Postby davidmiles » Thu Feb 16, 2017 6:50 pm

with a first coat of black, left to dry out.
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davidmiles
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Re: Pickup restoration part three

Postby davidmiles » Fri Feb 17, 2017 12:30 pm

new Lockheeds arrived today, as per the ESM way, arrived the day after ordering them.
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replacing the shoes gets easier with practice, that or front shoes are a doddle to fit compared with rear ones. Bled now just the shoe adjustment to do and I can replace the wheels and let her down off the axle stands.
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Re: Pickup restoration part three

Postby davidmiles » Fri Feb 17, 2017 4:11 pm

the button for the power wash wipe, finally fits the hole, I wrapped my largest drill bit in wet and dry and spun it in the hole making it larger so the button finally slipped in with a click, now to wire it up to the pump motor and the fuse in the main bus.
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Re: Pickup restoration part three

Postby davidmiles » Sat Feb 18, 2017 12:15 pm

wiring up the wash pump this morning, the black wire to earth against it's own mount, red wire live feed to switch.
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the black wire from a bar on the main terminals on the engine bulkhead, from here to the second switch bar terminal, when tested this shows power when the ignition is on.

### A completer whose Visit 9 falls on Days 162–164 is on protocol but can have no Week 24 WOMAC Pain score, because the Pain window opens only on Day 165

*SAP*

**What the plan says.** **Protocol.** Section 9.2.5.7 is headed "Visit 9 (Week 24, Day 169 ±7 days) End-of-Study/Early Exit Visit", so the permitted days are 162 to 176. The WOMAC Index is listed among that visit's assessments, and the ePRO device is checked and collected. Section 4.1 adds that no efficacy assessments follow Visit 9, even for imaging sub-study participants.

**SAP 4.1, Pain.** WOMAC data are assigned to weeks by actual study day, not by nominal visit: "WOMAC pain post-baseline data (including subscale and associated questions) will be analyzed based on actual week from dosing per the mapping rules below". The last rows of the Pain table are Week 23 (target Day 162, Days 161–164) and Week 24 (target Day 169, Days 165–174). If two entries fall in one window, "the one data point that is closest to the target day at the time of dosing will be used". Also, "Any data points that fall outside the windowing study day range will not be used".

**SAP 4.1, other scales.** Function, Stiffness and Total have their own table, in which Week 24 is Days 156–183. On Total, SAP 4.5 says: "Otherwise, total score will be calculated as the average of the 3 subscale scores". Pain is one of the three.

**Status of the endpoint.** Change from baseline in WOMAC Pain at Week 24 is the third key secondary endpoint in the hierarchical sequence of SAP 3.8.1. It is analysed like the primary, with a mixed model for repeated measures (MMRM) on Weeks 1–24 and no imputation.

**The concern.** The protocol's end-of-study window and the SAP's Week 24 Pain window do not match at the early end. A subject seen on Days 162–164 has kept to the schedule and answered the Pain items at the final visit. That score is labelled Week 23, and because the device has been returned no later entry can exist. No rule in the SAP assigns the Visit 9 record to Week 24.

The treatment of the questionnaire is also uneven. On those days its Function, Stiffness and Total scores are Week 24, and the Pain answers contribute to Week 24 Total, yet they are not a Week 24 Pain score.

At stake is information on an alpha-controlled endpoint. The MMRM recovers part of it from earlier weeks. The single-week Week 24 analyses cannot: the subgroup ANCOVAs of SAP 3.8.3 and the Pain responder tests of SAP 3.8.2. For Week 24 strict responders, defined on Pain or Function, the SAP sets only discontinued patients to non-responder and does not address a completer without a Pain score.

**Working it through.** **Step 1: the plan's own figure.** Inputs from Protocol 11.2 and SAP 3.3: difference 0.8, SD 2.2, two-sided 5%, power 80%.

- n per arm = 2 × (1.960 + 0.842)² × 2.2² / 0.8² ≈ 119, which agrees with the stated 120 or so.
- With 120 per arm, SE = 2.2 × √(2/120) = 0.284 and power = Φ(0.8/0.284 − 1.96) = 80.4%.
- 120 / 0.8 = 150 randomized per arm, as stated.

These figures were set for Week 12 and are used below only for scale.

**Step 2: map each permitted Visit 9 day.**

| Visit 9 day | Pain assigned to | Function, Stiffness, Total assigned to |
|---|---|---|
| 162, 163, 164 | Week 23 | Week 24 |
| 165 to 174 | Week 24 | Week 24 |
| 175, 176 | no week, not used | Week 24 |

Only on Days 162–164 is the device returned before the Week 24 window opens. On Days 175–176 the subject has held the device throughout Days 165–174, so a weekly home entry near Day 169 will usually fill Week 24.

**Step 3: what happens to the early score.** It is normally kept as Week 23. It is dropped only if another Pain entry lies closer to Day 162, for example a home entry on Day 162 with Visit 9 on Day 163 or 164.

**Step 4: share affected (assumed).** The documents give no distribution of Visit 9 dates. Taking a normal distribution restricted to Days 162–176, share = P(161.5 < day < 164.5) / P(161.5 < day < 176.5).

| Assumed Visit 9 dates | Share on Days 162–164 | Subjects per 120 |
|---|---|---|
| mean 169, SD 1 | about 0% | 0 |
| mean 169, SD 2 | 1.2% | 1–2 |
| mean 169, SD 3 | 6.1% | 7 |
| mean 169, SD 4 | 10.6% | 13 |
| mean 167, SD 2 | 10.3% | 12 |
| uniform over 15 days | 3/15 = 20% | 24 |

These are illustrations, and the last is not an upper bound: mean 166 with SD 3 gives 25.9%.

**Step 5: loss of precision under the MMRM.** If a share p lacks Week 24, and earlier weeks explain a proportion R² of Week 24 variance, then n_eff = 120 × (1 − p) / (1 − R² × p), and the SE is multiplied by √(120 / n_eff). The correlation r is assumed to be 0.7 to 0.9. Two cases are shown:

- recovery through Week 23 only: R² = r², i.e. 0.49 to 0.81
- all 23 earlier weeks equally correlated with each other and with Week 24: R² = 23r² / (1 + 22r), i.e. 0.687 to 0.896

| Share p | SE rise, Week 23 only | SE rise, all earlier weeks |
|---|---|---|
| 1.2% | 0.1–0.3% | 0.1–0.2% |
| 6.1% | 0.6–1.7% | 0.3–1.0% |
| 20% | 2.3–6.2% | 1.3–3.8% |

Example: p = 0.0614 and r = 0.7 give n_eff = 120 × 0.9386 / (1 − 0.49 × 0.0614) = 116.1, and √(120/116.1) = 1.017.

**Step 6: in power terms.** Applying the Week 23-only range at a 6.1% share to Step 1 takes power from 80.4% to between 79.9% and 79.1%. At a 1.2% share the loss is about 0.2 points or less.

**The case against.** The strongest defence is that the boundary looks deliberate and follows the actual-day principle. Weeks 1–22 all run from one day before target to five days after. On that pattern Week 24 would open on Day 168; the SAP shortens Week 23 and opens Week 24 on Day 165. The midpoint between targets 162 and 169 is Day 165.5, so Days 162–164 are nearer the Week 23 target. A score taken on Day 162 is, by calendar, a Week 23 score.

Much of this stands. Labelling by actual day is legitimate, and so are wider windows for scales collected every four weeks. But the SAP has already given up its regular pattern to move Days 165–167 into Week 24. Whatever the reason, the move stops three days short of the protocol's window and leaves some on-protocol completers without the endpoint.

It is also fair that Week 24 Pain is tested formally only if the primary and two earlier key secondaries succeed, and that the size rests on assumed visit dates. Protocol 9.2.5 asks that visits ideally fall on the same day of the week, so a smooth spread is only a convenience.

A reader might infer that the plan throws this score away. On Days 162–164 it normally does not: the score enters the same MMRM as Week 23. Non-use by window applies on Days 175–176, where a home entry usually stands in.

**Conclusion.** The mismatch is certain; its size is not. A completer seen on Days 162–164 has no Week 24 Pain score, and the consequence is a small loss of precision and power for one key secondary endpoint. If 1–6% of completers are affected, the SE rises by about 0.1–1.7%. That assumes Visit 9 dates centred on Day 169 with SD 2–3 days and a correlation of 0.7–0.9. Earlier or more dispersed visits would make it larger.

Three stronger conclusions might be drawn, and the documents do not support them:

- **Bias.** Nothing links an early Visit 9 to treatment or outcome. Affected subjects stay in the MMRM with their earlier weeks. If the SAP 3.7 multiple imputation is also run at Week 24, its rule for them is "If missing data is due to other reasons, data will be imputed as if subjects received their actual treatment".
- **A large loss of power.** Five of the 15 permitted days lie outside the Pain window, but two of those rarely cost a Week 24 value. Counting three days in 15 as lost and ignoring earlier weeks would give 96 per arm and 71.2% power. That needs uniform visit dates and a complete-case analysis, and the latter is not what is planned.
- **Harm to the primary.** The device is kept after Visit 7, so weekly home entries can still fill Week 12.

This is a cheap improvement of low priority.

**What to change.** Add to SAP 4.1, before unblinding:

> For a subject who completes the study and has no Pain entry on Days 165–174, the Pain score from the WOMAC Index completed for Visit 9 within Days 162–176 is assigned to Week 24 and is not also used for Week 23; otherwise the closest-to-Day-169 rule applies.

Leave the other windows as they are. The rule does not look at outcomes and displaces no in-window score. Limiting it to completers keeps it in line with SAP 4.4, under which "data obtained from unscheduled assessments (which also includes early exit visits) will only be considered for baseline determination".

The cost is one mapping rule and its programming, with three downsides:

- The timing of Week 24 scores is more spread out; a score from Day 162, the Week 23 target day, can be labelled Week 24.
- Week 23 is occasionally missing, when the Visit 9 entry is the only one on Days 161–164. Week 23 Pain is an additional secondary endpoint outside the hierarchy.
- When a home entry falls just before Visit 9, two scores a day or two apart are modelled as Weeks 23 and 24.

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davidmiles
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Re: Pickup restoration part three

Postby davidmiles » Sat Feb 18, 2017 12:17 pm

the black and red wires to the switch, but when the ignition is on and the button is pressed, nothing, not even a whirr sound coming from the pump. where have I connected it up wrong?
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davidmiles
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Re: Pickup restoration part three

Postby davidmiles » Sat Feb 18, 2017 12:54 pm

I think it's the switch, after Rob over on electricals pointed me in that direction, Ive re positioned the black wire at the power terminal next the the purple wire as it was located wrongly, got power at the black terminal on the switch when the ignition was on, but nothing at the red terminal. So it must be a duff switch.

later...

I connected the switch wires and the pump started pumping water right away, so a replacement switch is on the cards.
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Re: Pickup restoration part three

Postby mogbob » Sat Feb 18, 2017 3:32 pm

David
With your current electrical ( sorry couldn't resist that opening statement , apologies ) Hat on I'd give the Lucar connectors in the fuse box a " wash and brush up " .
I use a disposable cardboard type nail file , several in a cheap pack ( 3 "/ 4 " / 8 cm / 10 cm long ).
They are strong enough to clean up the connectors , back to clean metal , before attaching the female insulated connector. If you hold the file an inch / 25mm from the end , you can exert some pressure to both the edges and the flat sides.
I always keep a couple in my car breakdown kit....sorts out electrical connections and points , contact breaker and SU fuel pump.
Easier , quicker than sheets of sandpaper ripped up into smaller pieces.
Bob

Fingolfin
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Re: Pickup restoration part three

Postby Fingolfin » Mon Feb 20, 2017 4:57 pm

David,
You might also consider using heat-shrink tubing on the wire-end connectors. Even those behind the dash can suffer from long-term humidity, and corrode on you - and it also can stop a nasty short, preventing bare connectors from contacting metal. It's not always convenient to heat-shrink, but it really does help protect the wiring.